The Goods

Car Salesman Still Funny?

The Goods

Starring Jeremy Piven, Ving Rhames

By Tom Bevis

Walking into the theater, I heard among some of the whispered chatter from the casual viewers comparisons of the film “Used Cars.”  I then realized two things: people who can get into a movie for free always will, regardless of if they want to see the picture or not and second, they were right.  “Used Cars” may well have been the precursor to Jeremy Piven vehicle, “The Goods.”

The word apparently was that there were few differences between the two pictures, and they ran about the same.  “The Goods” is about a group of mercenary car salesmen who are called in to help a floundering sales lot during their big Fourth of July sale.  The team is built of Jibby (Ving Rhames), a masculine-yet-sensitive muscle man, Brent (David Koechner), the magician-tactician and numbers wiz, Babs (Kathryn Hahn), who serves little more purpose than to show us exactly how much botox is too much botox, and their leader Don Ready (Jeremy Piven), nicknamed “The Goods.”

The film proves funny enough, with a relatively familiar cast more than able to perform their roles and the directors and writers ride the wave of success pushed by mild absurdist comedies such as “Anchorman” and “Walk Hard.”  Hell, there’s even a cameo by Will Ferrell, which is one of his better appearances.  But still, the film comes just short of its mark with one major flaw.

That major problem is, hands down, in the script.  The comedy was there, don’t get me wrong, the actors were capable and the lines were funny.  However, in most cases, there is a solid and established story, and the humor works in support.  Here, though, there are merely skeletal plot points, with little-to-no substance in between to form a story that seems to be tossed together as an after-thought a few nights after the writers finished jotting down the humor.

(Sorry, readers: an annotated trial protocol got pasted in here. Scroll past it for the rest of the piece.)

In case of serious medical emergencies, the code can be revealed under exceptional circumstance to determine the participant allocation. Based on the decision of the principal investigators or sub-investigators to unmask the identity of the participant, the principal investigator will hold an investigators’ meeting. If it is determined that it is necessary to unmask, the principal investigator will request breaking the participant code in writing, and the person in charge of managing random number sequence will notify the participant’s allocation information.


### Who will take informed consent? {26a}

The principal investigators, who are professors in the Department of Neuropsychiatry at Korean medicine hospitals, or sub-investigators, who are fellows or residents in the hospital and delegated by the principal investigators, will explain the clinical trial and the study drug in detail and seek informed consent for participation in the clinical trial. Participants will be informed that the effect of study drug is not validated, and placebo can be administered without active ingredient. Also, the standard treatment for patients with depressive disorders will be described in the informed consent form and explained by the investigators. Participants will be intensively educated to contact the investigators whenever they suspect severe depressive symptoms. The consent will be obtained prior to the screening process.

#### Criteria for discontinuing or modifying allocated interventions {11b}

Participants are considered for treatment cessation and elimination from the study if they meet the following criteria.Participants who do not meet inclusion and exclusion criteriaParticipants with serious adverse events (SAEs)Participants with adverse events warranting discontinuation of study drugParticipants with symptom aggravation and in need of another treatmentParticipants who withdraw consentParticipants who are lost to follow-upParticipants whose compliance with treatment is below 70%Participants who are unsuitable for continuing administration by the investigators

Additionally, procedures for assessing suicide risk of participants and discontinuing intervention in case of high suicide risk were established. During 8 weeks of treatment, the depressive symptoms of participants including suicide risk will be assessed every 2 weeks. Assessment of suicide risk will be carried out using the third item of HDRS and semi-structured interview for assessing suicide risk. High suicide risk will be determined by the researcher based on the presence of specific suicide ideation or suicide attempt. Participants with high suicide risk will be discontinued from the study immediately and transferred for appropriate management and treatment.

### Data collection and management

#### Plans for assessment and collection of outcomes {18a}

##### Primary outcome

I know this can be said about numerous movies, but never has it been so painful and obvious than in “The Goods.”  A romance is ignited, complicated, and resolved in as few as three highly inconsequential scenes.  The possibility of an illegitimate child is brought up in one scene, played along in another, and never fully resolved.  Characters mention events, people, predicaments that are meaningless and irrelevant and never given proper explanation or closure.  These are the trademarks of a poorly thought-out script.

The performances are, mostly, adequate given the task presented.  There are a few that stand out, the least of which is not that of Ving Rhames, who never disappoints.  His is the only character that demonstrates any dimension, however little (he admits that he’s never made love – sure, he’s had sex, but never truly made love).  And, of course, the criminally underused Piven is fantastic in his title role steals the show and displays great promise for future endeavors.

If you can handle the jaunty story and poorly constructed script, then you’ll be in for a treat.  The comedy remains at a constant level and if you can tone out all the scriptural errors, you’ll get a good laugh.  Never does the film presume its intelligence and, at the same time, it doesn’t balk at stooping to the lows, giving you a film that you don’t have to think too much about.  It’s just a shame that the comedy is the only thing the film has to offer.

So, maybe “Used Cars” is a little similar to “The Goods.”  These comedies are going to be coming until the end of time, and until there are major changes in the laws of physics, biology, psychology, and sociology, Hollywood will only continue to recycle old ideas and tropes.  All we can do as audience members is learn to cope, or get to work on rewiring the human brain or perfecting that anti-gravity machine.  For my money, though, I still say “Used Cars” is better.


Author: Tom Bevis

Tom Bevis is a ne'er-do-well residing in Southern California where he frequently neglects the variable San Diego climate to spend hours pondering over his PS4 collection struggling to decide what to play. He has recently taken over as lead writer of the indie comic Feral Boy and Gilgamesh, the back catalog of which you can read at He also hates writing about himself in the third person.

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